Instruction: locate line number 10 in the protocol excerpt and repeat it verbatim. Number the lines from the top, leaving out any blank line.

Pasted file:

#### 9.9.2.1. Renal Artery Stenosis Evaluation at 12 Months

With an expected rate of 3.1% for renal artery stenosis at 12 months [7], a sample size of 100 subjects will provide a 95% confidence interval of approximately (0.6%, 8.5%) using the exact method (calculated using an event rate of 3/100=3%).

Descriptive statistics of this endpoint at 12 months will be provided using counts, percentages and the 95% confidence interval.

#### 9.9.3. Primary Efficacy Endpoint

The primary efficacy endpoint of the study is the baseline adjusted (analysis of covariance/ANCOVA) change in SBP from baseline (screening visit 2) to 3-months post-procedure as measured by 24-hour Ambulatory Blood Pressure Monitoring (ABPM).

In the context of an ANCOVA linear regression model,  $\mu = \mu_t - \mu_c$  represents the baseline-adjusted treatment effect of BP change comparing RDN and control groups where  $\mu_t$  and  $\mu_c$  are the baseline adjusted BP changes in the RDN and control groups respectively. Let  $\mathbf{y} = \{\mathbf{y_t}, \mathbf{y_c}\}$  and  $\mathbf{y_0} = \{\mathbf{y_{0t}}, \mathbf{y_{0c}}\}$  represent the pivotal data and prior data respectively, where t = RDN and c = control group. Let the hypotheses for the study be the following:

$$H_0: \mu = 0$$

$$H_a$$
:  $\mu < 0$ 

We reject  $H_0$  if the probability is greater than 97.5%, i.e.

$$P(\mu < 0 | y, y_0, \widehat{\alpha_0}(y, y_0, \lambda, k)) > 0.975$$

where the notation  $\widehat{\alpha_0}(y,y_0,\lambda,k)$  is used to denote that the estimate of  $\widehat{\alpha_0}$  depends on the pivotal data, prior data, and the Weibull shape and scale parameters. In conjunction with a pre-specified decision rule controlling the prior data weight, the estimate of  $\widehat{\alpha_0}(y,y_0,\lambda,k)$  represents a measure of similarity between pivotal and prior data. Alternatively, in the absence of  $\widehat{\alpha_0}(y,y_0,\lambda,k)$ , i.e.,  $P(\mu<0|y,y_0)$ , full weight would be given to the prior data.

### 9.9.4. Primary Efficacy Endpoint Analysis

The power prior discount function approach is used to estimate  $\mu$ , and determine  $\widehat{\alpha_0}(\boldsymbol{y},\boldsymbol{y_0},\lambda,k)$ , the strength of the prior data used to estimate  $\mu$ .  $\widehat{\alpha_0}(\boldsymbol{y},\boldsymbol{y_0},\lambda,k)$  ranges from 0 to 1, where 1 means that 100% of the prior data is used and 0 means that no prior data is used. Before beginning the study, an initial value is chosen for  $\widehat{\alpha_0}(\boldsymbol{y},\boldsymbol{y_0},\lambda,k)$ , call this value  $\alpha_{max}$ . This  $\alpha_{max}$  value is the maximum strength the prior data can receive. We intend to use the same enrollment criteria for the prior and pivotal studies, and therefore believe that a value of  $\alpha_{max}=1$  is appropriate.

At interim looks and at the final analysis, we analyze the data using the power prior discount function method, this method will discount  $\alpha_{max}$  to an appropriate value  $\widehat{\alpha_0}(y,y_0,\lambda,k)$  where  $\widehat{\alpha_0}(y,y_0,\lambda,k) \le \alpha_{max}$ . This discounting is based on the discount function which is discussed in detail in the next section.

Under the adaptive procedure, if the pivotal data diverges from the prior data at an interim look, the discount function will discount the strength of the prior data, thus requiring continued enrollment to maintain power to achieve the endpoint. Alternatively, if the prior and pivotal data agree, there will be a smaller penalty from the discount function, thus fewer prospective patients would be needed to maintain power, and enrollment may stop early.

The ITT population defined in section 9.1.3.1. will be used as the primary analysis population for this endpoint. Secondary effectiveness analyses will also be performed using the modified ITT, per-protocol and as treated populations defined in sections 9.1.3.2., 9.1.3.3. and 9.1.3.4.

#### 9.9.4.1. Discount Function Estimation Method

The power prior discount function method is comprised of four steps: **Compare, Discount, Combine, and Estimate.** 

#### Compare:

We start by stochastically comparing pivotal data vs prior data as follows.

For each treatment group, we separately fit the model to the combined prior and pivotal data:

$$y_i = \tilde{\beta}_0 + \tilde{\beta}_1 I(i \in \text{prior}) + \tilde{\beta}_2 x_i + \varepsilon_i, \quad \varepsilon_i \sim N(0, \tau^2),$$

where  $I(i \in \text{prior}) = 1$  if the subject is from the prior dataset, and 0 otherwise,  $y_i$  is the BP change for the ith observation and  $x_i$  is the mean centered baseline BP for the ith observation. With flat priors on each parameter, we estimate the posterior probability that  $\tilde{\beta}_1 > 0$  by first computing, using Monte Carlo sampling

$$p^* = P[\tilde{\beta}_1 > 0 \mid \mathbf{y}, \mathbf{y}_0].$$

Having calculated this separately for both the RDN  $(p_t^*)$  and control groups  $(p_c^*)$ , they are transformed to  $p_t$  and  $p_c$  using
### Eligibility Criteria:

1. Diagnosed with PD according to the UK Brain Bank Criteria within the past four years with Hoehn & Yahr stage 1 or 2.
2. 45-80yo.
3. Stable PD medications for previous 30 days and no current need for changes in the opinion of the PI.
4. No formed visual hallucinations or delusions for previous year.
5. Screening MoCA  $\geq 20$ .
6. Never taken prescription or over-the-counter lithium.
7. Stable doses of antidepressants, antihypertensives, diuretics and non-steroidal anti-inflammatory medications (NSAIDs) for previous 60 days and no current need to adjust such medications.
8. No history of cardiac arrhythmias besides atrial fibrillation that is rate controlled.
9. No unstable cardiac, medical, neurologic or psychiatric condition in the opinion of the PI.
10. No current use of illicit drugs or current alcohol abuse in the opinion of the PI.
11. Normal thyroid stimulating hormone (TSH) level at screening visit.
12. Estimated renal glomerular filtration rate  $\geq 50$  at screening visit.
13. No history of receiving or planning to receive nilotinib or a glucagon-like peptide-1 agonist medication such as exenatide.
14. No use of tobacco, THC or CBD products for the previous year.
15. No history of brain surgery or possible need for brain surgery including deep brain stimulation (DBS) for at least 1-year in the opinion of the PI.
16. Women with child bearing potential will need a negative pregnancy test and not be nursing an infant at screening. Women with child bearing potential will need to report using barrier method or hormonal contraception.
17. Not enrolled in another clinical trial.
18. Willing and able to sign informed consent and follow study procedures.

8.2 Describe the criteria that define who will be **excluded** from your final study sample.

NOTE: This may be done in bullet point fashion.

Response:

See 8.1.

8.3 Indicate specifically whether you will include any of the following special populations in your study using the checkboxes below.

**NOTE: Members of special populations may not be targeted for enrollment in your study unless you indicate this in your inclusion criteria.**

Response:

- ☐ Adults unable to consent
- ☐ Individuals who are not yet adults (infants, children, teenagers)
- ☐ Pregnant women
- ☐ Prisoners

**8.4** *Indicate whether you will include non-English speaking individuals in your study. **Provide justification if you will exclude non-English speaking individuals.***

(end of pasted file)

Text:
We reject  $H_0$  if the probability is greater than 97.5%, i.e.